st edward the martyr  
St Edward the Martyr (c959-978/9)

Icon of St Edward the Martyr

"Men murdered him but God has magnified him"

(The Anglo Saxon Chronicle)

St Edward was the son of Edgar, by his first wife Ethelfleda (died c963/4). King Edgar (c944-975) reigned from 959 to 975 and on his death Edward became king. Edward was supported by the Archbishop
of Canterbury, St Dunstan, as he was only in his mid-teens. The succession was disputed because King Edgar's second wife, Aelfthryth (c945-1000), wished her son Ethelred to be king. (Ethelred is known to history as Ethelred the Unready or "the Redeless".) Two or three years later, on 18 March 978 or 979, Edward was murdered near the site of Corfe Castle, Dorset, almost certainly the victim of his stepmother's intrigues.

Edward's initial burial was hurried. Soon miraculous cures were attributed to Edward by visitors to the site of his grave. In 980 his body was moved to Shaftesbury Abbey, the relics were enshrined in 1001, and he was officially canonised in 1008. St Edward's shrine survived until the Dissolution of the Monasteries, when it was stripped of its wealth. However, St Edward's remains had previously been removed and hidden in the Church.

In 1931 a crude casket was unearthed during an archaeological investigation of the site. The remains were studied and pronounced consistent with the injuries received by St Edward. The Director of the Excavations, John Wilson-Claridge (1905-1993), whose family then owned the site, began years of painstaking negotiations with all the major churches in order to fins a suitable resting place for the relics. He imposed three conditions: (1) that they were recognised as the relics of a saint, (2) that a shrine would be established for their reception, and (3) that his feast days would be observed. These conditions were met only by the Russian Orthodox Church in Exile, which entered into detailed negotiations with Mr Wilson-Claridge in the late 1970s.

At about the same time the Orthodox Church purchased the site now owned by the St Edward Brotherhood, with the intention of using the larger of the two mortuary chapels for the reception of St Edward's bones. The formal ceremony of enshrinement took place on 15/16 September 1984. Thus for the first time in nearly 450 years the remains of St Edward (arguably England's least important king) have a fitting resting place within a Church whose doctrine is closest to that which he knew in his lifetime.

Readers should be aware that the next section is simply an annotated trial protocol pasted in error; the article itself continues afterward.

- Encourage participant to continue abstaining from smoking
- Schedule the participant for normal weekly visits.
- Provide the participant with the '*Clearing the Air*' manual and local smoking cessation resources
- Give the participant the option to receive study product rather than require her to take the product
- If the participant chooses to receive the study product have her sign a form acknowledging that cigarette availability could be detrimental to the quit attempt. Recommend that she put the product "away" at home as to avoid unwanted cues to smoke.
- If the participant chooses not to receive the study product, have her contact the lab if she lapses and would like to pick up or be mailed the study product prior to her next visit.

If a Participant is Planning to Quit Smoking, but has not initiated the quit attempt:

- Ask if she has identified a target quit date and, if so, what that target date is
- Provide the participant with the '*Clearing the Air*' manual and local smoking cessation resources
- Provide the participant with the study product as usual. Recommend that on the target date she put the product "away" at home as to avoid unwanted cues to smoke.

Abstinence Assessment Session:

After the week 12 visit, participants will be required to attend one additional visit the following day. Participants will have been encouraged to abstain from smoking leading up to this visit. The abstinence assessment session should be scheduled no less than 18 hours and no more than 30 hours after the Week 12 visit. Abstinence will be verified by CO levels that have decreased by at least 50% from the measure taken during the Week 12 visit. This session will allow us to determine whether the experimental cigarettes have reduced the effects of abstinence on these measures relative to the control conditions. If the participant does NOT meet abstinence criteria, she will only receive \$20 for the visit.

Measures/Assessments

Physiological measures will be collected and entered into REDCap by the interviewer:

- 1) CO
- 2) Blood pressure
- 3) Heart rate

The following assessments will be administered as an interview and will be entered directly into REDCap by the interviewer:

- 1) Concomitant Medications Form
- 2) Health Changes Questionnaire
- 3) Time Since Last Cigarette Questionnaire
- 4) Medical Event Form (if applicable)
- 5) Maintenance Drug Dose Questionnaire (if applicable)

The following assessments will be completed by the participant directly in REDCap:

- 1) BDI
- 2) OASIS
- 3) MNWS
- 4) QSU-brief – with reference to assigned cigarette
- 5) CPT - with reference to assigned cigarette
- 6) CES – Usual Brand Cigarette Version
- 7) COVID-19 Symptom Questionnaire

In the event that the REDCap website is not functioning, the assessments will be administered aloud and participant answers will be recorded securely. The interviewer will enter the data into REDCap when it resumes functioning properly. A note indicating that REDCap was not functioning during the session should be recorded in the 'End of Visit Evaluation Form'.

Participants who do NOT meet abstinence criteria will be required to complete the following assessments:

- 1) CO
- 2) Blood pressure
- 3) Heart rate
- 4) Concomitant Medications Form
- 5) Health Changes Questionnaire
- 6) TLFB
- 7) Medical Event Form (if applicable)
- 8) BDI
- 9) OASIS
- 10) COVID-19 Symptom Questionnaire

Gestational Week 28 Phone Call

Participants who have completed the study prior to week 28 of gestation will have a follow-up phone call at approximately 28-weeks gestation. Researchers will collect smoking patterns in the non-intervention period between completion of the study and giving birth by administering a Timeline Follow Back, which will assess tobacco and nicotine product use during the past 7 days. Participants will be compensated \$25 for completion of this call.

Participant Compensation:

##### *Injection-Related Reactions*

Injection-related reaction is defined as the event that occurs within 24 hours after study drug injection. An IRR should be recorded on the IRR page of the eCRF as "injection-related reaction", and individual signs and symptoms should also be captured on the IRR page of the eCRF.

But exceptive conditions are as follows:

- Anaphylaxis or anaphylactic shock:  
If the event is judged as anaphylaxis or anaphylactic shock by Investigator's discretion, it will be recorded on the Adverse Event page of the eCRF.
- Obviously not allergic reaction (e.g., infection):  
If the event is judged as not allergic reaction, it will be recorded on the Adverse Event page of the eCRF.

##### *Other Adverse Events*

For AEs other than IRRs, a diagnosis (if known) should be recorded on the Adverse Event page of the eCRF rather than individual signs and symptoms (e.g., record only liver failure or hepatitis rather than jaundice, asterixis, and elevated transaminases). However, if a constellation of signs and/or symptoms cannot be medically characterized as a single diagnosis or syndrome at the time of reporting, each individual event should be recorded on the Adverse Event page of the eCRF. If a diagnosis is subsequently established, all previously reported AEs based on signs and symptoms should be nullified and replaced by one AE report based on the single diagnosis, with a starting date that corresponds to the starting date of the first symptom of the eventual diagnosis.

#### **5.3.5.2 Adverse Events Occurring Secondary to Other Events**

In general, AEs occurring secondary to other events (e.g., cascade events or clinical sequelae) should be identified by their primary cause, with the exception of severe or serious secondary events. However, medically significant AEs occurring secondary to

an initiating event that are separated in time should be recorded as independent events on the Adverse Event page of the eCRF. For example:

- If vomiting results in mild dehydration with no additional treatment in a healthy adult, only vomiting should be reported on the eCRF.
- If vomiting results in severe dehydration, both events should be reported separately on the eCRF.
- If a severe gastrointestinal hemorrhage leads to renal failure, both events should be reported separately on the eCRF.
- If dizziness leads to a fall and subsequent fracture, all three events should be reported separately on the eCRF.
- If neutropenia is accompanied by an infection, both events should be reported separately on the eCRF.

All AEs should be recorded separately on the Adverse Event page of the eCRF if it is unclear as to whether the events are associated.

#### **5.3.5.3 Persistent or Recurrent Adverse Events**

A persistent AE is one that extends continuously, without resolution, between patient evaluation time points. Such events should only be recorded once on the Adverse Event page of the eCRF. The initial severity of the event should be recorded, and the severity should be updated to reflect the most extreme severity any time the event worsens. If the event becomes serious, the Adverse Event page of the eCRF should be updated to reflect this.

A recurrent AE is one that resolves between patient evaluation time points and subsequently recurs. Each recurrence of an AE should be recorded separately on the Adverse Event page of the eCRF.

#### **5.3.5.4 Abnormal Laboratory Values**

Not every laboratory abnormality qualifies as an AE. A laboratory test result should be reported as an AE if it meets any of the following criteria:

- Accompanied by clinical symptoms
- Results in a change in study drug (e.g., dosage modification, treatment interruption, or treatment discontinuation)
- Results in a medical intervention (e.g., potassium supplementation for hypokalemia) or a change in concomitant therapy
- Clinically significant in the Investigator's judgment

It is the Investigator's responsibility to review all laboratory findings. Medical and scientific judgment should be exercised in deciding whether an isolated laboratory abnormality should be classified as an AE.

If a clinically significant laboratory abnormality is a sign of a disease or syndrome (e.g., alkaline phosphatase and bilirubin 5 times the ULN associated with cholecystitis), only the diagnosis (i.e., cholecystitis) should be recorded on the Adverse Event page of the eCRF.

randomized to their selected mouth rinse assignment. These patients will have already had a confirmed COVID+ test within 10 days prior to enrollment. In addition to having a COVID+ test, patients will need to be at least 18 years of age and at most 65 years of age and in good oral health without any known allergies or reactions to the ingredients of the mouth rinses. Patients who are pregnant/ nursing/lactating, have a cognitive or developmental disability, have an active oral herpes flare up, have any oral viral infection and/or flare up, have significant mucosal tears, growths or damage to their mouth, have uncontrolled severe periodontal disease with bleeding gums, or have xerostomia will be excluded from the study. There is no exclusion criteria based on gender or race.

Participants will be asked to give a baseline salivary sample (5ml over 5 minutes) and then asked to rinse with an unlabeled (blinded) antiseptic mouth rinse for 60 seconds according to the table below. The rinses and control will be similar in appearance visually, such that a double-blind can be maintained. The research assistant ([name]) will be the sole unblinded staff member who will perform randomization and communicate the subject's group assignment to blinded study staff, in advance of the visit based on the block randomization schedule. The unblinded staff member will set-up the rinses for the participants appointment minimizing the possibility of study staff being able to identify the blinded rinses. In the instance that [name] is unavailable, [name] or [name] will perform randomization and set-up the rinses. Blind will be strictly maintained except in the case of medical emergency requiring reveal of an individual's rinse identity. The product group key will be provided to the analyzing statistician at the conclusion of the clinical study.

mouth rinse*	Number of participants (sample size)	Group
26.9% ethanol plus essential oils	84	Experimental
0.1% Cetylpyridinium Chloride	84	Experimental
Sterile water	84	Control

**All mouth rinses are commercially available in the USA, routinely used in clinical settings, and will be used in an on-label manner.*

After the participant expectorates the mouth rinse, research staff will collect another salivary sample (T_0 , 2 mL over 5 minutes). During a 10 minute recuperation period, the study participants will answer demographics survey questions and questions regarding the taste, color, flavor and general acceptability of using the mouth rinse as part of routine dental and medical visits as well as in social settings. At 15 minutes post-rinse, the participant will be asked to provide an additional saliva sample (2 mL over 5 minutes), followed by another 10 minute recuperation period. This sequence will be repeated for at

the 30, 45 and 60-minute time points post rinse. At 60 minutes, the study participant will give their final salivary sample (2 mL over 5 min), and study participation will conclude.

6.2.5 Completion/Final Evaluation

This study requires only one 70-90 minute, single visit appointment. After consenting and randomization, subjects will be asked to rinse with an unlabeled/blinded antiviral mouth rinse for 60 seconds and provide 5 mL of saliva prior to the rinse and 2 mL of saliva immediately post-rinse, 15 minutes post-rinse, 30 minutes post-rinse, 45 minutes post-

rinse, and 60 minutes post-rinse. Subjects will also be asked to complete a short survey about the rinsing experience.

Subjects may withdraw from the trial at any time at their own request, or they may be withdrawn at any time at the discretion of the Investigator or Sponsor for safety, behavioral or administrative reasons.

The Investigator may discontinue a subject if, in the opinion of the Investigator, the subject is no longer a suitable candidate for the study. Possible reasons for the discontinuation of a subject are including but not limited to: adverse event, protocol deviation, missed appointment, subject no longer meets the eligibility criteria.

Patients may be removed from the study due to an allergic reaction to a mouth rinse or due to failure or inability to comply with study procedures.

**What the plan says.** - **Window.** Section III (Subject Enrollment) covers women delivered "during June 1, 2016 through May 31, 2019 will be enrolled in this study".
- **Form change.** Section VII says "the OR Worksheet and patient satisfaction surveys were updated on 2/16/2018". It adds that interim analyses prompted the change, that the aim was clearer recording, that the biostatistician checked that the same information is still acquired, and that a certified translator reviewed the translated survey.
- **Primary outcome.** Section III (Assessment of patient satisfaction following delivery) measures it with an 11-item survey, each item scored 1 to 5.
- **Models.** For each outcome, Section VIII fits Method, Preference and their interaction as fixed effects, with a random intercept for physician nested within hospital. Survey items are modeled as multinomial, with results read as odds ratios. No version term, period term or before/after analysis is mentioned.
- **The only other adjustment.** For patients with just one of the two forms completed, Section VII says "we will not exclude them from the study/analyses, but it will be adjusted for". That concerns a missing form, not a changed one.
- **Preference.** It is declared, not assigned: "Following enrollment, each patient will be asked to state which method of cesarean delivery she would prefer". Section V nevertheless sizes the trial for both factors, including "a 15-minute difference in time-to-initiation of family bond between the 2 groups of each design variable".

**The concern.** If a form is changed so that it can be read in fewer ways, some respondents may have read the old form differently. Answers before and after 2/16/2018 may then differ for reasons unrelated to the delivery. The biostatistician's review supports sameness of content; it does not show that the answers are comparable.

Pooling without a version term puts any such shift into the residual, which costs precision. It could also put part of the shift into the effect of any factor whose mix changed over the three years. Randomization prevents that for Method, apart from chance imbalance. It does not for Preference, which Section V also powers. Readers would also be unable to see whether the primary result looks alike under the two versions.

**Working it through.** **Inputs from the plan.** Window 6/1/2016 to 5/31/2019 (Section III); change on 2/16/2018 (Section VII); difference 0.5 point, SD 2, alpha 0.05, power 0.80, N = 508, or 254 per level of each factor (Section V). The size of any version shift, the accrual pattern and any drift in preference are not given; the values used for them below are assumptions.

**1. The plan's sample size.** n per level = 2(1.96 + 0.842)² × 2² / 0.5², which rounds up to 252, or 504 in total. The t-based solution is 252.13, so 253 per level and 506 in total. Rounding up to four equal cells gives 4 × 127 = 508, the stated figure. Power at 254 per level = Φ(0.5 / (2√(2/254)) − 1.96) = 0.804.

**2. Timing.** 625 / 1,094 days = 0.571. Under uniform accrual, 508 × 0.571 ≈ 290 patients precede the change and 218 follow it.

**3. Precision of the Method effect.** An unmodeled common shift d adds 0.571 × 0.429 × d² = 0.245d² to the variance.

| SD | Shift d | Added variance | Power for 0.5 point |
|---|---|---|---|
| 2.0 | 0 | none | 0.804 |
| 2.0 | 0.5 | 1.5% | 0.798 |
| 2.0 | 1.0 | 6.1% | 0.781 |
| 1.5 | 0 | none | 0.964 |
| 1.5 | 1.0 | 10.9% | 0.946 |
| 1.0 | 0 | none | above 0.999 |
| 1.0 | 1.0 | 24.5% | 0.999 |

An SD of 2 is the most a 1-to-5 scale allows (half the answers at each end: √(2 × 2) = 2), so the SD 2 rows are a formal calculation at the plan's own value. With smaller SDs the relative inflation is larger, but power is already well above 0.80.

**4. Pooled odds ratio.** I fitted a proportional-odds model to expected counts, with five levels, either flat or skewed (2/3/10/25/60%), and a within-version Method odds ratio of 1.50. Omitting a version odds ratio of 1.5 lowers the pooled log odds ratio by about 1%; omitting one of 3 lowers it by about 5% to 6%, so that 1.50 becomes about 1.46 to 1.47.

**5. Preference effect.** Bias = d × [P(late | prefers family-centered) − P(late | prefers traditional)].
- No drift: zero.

2001 marked the one thousandth anniversary of the glorification of St Edward. In 1001, it was decided to enshrine his relics at Shaftesbury Abbey in a costly and elaborate shrine. This decision was based on the continued slight levitation of the cover of his grave in the Abbey, and from the dreams of a devout man to whom St Edward is said to have appeared and indicated that he no longer wished to lie in this grave. The man told the Abbess of his dreams, she referred the matter to King Ethelred (St Edward's step-brother), and the King ordered the relics to be enshrined in a suitable place in the Abbey Church. A Royal Charter dated 1001 states that "I, King Ethelred, King of the English, with humble prayer, offer the monastry ... my brother Edward, whom the Lord himself deigns to exault in our days by many signs of virtue, after his blood was shed."

A special service was held in the St Edward the Martyr Church on 31 March 2001 to celebrate this event. The Hierarchical Liturgy was led by Archbishop Mark who has pastoral oversight of the parishes of the Russian Orthodox Church Abroad in the British Isles.

An article by Father Alexis describing the life of St Edward the Martyr and the foundation of the St Edward Brotherhood appeared in the Society's bi-annual magazine Necropolis News Vol 2 no 1 (1996).

An article on St Edward the Martyr appeared in the March 2003 issue of the BBC History Magazine.

For further information about St Edward and the St Edward Brotherhood contact the St Edward Brotherhood, St Cyprian's Avenue, Brookwood, Woking, Surrey GU24 0BL. Tel or Fax (01483) 487763.

Photograph © The St Edward Brotherhood

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